Two things have happened recently that have had major impacts on technology. First, Starlink (i.e., SpaceX) shipped thousands of satellite dishes into Ukraine1 in response to Russia’s initial electronic and cyber warfare against Ukraine’s existing technology. This was a big deal and received a lot of attention and coverage from news stations, as it should.
Russia then began cyber warfare operations against satellite-based internet access systems including satellites in orbit.2 While this may seem standard procedure for a modern military, particularly Russia’s, these actions were anything but normative conduct. What the news did not report specifically is how this changes the online global society.
The deployment of technology into an active warzone by a private company without obvious direction from its host nation is unprecedented. In this case, Starlink is a U.S. company. Starlink independently decided to deploy infrastructure into an active military conflict.3 It is possible the U.S. government issued direction to Starlink, but that is not confirmed. Ukraine may have requested assistance from Elon Musk, but that is just speculation and there is no evidence to this effect, either.
Private organizations have a history of involvement in wartime operations. In modern times, this included private military contractors such as Blackwater (now, Academi). However, these private organizations’ participation has been at the direction of the host nation. These contractors were legally bound to operate as if they were conventional national forces.
In contrast, Starlink’s decision to become involved in the Ukraine/Russia conflict was autonomous and independent. This is quite a departure from the norm. On one hand, as global citizens, we ought to celebrate a private company’s decision to intervene in such a material, meaningful way. Restoration of internet access services allowed Ukraine to stage an effective defense. Internet access permits the world to witness the brutal Russian offensive in high-definition video. On the other hand, the move signals the clear existence of a technocratic oligarchy, which is where the power and influence of how technology is used rests with a small number of people or companies.
The Russian cyberattacks targeting satellite-based internet access systems is also unprecedented. This is not to suggest Russia has not employed electronic and cyber warfare before. Russia has displayed a standardized military playbook since 2007. The playbook first appeared in Georgia and then in Estonia.4 Russia is also known to have employed cyber operations to interfere with elections, cause remote blackouts, and infest systems with ransomware in the annexation of Crimea5. It is not surprising Russia included electronic and cyber warfare in their opening military actions against Ukraine. What is unprecedented is the targeting of satellite-based internet access infrastructure.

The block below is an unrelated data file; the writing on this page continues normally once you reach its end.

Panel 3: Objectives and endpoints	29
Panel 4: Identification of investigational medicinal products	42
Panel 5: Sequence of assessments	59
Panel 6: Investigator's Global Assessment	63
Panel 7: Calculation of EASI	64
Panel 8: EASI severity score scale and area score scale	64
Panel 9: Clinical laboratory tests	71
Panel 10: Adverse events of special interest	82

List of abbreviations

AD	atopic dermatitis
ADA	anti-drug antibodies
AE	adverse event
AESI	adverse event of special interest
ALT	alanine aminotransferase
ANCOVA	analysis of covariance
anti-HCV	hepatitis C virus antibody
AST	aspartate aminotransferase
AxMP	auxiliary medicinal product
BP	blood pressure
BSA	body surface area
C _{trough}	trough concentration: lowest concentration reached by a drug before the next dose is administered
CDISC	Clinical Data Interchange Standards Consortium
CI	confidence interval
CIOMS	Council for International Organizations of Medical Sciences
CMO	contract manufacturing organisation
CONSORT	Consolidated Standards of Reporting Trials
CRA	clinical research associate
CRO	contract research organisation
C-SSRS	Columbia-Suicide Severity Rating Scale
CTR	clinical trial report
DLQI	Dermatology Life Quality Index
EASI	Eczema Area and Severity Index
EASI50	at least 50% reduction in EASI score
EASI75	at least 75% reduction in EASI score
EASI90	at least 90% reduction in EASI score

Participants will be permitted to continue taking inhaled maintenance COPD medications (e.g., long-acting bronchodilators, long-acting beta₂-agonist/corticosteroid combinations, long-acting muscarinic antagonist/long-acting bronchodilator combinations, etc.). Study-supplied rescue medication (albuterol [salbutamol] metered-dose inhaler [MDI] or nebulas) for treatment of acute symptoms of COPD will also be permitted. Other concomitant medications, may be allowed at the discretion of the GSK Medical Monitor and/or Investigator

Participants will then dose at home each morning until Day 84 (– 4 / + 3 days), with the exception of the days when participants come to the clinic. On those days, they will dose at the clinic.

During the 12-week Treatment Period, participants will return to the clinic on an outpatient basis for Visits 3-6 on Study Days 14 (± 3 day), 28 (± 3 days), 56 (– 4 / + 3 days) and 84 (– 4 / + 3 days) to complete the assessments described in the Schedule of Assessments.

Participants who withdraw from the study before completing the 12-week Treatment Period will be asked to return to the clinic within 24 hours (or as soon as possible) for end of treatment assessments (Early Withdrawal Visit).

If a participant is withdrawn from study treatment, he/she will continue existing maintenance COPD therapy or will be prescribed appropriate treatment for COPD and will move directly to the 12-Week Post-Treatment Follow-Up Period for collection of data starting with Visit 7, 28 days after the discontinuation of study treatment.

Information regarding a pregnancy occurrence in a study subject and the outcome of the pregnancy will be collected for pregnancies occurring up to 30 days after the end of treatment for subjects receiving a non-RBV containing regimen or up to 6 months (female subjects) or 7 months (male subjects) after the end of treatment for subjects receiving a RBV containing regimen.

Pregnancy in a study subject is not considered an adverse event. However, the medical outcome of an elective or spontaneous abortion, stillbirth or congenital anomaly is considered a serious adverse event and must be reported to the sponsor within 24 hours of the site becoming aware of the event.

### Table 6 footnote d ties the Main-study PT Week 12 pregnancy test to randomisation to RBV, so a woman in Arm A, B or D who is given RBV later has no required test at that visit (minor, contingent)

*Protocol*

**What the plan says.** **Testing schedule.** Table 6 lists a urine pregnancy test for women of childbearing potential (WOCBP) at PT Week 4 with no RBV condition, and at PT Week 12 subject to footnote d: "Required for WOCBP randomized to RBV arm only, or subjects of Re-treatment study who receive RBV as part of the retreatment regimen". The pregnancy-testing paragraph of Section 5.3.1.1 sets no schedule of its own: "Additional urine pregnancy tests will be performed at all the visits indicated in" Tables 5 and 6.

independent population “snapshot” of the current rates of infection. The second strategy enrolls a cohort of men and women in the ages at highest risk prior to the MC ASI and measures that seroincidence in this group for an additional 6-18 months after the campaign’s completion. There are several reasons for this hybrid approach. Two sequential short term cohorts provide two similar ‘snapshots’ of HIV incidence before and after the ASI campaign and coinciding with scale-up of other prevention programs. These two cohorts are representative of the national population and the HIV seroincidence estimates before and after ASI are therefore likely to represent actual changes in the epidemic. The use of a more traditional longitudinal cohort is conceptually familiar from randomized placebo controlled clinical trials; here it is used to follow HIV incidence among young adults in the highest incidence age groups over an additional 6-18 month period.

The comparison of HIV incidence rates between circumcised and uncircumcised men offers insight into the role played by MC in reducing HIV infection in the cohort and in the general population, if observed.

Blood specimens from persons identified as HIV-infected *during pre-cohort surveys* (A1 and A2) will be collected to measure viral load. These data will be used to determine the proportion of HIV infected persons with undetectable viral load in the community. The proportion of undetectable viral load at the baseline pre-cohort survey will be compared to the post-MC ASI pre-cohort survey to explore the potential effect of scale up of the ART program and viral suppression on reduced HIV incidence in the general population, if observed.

Specifically, on the first day of the Ukraine invasion, there were outages in ViaSat’s network.6 The outages also extended to one of ViaSat’s satellites in orbit, Ka-Sat. Ukraine immediately went dark, and several dozen European countries experienced service interruption because of the cyberattacks. The fallout even effected systems such as wind turbines in Germany. This demonstrates the incredible power cyber warfare possesses. This also shows the inability to contain or limit the effects unlike traditional military weapons.
Cyber weapons are not visible in the same way as traditional weapons. There are no explosions, no clouds of dust or balls of fire. There may not even be as much as a detectable blip in communications traffic. However, the lack of direct physical evidence does not mean there are no effects.
In the context of Russia and Starlink, the unobservable effect is a change in nature of the internet itself. Russia’s opening attacks against Ukrainian infrastructure was not a surprise. However, we should be paying attention to the willingness to attack satellites in orbit. We need to observe the downstream effects on completely unrelated infrastructure such as Germany’s wind turbines.
The magnitude of risk presented in attacks on such systems should be the focus. Not only is this unprecedented move evidence of the ability for a nation to cripple global internet communications, but it is also a sign that cyber warfare could easily slip into a full-out military war. What if a Starlink or ViaSat satellite crashed into other space infrastructure? What if a satellite became disabled and crashed to the ground?
One can argue the impact to several dozen countries, not including Ukraine, is collateral damage. However, Starlink willfully deployed satellites into Ukraine after the initiation of wartime operations. By deploying Starlink into an active warzone, one can infer that Musk’s company has become a technocratic oligarchy because it has exerted control over a nation’s internet access. We should be paying attention to the ease with which critical infrastructure was handed over by a private company. We should pay even more attention to how easily such infrastructure could be taken back, leveraged for political clout, or yielded maliciously.
A technocratic oligarchy acted. A nation-state responded with hostility. In the end, it is all of us as global internet citizens who lose. We lose because we are now vulnerable to collateral effects of cyber warfare and subject to the whims of an authority without control or restraints. These points evidence a change to the internet forever.